Astronomers have been looking for life beyond Earth for decades, but have so far found nothing. But the recent discovery that almost all stars probably host planets may have changed the game. How likely are we to find primitive life? How hard is it to get from cells to brains? And why have we not seen evidence of civilizations?

What are the limits of science?

Featuring Andrei Linde, Theoretical Physics, Cosmology – 2012 Laureate; Gary Ruvkun, Molecular Biology, Genetics, 2015 Laureate; and  Xiaowei Zhuang, Biophysics, 2019 Laureate


Science has shown us a universe more and more distant from our familiar world: at microscopic and cosmic scales, at the dawn of time and remote stages of evolutionary history. But is this process limitless? What are the furthest and smallest physical and biological objects we can see? Can we ever know what happened at the moment of the Big Bang? And how far back can we retrace the origin of life on Earth?

Is time travel possible?

Nima Arkani-Hamed, Theoretical Physics, 2012 Laureate; Daniel Harlow, Theoretical Physics,  2019 Laureate; Daniel Jafferis, Theoretical Physics,  2019 Laureate; and Aron Wall, Theoretical Physics, 2019 Laureate


Time travel is a staple of science fiction, but how does mainstream science see it? Is it forbidden by the laws of physics? And if not, could it ever be a practical possibility? And do scientists even agree about what time is?

MEDIA OPPORTUNITIES: All events are free and open to the media, but seating is limited. Please RSVP to Kristen Bothwell /kbothwell@rubenstein.com / 212-843-9227; or Emily Gest / egest@rubenstein.com / 917-690-7823.

The Breakthrough Prize Symposium partners include Stanford University, the University of California, San Francisco, and the University of California, Berkeley.

The Breakthrough Prize in Life Sciences honors transformative advances toward understanding living systems and extending human life. The Breakthrough Prize in Mathematics honors the world’s best mathematicians who have contributed to major advances in the field. The Breakthrough Prize in Fundamental Physics recognizes major insights into the deepest questions of the Universe.

For more information on the Breakthrough Prize, visit https://breakthroughprize.org.

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5th annual Breakthrough Prize – Science Superstars in three categories: life sciences, fundamental physics, and mathematics.

Reporter: Aviva Lev-Ari, PhD, RN

December 05, 2016

Breakthrough Prize Marks 5th Anniversary Celebrating Top Achievements In Science And Awards More Than $25 Million In Prizes At Gala Ceremony In Silicon Valley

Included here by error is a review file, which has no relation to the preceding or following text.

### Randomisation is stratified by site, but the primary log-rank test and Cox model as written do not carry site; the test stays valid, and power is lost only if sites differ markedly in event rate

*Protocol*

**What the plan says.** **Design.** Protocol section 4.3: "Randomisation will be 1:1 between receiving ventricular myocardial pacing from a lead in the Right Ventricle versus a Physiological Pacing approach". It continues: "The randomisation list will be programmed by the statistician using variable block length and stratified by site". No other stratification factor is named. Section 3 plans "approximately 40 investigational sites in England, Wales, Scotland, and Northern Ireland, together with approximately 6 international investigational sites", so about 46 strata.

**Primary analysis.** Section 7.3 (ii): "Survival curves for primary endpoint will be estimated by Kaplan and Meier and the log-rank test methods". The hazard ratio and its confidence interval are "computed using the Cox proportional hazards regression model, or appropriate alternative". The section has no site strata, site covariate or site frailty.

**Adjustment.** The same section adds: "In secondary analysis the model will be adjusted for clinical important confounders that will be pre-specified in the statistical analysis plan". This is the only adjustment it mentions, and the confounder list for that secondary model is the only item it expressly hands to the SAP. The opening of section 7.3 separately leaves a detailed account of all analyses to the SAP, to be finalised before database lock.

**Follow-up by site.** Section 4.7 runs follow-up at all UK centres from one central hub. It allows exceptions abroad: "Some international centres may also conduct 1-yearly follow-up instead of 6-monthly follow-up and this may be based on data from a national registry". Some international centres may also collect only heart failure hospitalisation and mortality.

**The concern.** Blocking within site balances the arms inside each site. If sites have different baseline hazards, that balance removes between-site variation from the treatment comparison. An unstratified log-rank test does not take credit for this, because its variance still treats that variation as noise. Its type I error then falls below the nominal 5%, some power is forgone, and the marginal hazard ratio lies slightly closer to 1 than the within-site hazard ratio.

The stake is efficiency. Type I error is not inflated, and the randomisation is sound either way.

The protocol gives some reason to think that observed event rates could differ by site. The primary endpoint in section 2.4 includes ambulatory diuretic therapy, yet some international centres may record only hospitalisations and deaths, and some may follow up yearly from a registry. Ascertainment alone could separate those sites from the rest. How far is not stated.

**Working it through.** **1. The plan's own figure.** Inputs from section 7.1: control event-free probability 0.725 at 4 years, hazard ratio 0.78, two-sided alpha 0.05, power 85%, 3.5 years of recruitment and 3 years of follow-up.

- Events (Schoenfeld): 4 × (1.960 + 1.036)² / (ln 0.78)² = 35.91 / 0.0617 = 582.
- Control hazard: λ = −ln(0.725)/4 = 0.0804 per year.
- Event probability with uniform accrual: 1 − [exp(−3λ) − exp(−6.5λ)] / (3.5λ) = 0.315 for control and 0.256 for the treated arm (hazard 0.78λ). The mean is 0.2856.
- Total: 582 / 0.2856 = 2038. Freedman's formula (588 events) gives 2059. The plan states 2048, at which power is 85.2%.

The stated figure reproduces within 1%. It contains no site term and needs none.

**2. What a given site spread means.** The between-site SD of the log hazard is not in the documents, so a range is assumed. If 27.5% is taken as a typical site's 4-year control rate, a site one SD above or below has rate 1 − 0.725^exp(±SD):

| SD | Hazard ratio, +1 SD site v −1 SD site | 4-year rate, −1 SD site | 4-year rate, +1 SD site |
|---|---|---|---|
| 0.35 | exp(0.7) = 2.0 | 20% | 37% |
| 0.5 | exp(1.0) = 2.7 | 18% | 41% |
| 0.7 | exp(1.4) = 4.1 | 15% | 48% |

Since its inception in 2012, the Breakthrough Prize has awarded nearly $200 million in sum, culled from foundations from the founders of Google, 23andme, Facebook, and DST Global:

“Founded by Sergey Brin and Anne Wojcicki, Yuri and Julia Milner, and Mark Zuckerberg and Priscilla Chan, the Breakthrough Prize aims to celebrate science and scientists and generate excitement about the pursuit of science as a career. The prizes are funded by the Brin Wojcicki Foundation; Mark Zuckerberg’s fund at the Silicon Valley Community Foundation; and the Milner Global Foundation.”

These aren’t the kind of numbers researchers are used to. As Silicon Valley charges ahead in private scientific pursuits ranging from bold to outright reckless, the legacy scientific community trudges patiently along, just as it always has. Circumventing all of those pesky grant applications and pleas for government funding, the Breakthrough Prize seeks to pump some rocket fuel into meaningful science research being done the old fashioned way.

Like last year, the main awards honor veteran researchers in three categories:

  • life sciences,
  • fundamental physics, and
  • mathematics

Here are this year’s winners:

Life Sciences winners (individual $3 million prizes)

  • Stephen J. Elledge, Gregor Mendel Professor of Genetics and Medicine in the Department of Genetics at Harvard Medical School, for his work investigating how damage detection proteins gives rise to mutated DNA replication, leading to increased cancer risk.
  • Harry F. Noller, Director of the Center for Molecular Biology of RNA at the University of California, Santa Cruz, for connecting the dots between RNA’s central role in the ribosome and the origin of life.
  • Roeland Nusse, Professor of Developmental Biology at Stanford University and Investigator at Howard Hughes Medical Institute, for his work exploring the Wnt gene pathway and its implications in cancer.
  • 2016 Nobel Prize in Physiology and Medicine, Yoshinori Ohsumi, Honorary Professor, Institute of Innovative Research at Tokyo Institute of Technology, for his investigation of the process of autophagy, a means by which cells recycle their own components to create nutrients.
  • Huda Yahya Zoghbi, Professor in the Departments of Pediatrics, Molecular and Human Genetics, Neurology and Neuroscience at Baylor College of Medicine, for her work discovering the biological underpinnings of spinocerebellar ataxia and Rett syndrome.

Fundamental Physics winners

The three recipients will share a single $3 million award recognizing their meaningful advances in string theory, quantum field theory, and quantum gravity.

  • Joseph Polchinski, Professor in the Department of Physics and Member of the Kavli Institute for Theoretical Physics at the University of California, Santa Barbara
  • Andrew Strominger, Director of the Center for the Fundamental Laws of Nature at Harvard University
  • Cumrun Vafa, Donner Professor of Science in the Department of Physics at Harvard University

Special Breakthrough Prize in Fundamental Physics 

Originally announced earlier in 2016, these three winners will share a single $1 million prize, with $2 million divided among their 1,012 members of their research group. The special award, which “can be conferred at any time in recognition of an extraordinary scientific achievement,” recognizes the team’s collaborative research on gravitational waves and its implications for physics and astronomy.

  • Ronald Drever, Professor of Physics Emeritus at the California Institute of Technology, Pasadena
  • Kip Thorne, Feynman Professor of Theoretical Physics at the California Institute of Technology, Pasadena 
  • Rainer Weiss, Professor of Physics Emeritus at the Massachusetts Institute of Technology, Cambridge

Mathematics winner (single $3 million prize)

Jean Bourgain, IBM Von Neumann Professor in the Department of Mathematics at the Institute for Advanced Study, Princeton, for his many contributions to high-dimensional geometry, number theory, and many other theoretical contributions.


Breakthrough Junior Challenge

A final prize, the Breakthrough Junior Challenge, honors students with an “original science video [that] brings to life an important scientific or mathematical idea or principle,” to the tune of $250,000, with additional prize money for their teachers and schools.

  • Deanna See (age 17, Singapore): “Superbugs! And Our Race Against Resistance”
  • Antonella Masini (age 18, Peru): “Quantum Entanglement”




These science superstars just won the 2017 Breakthrough Prize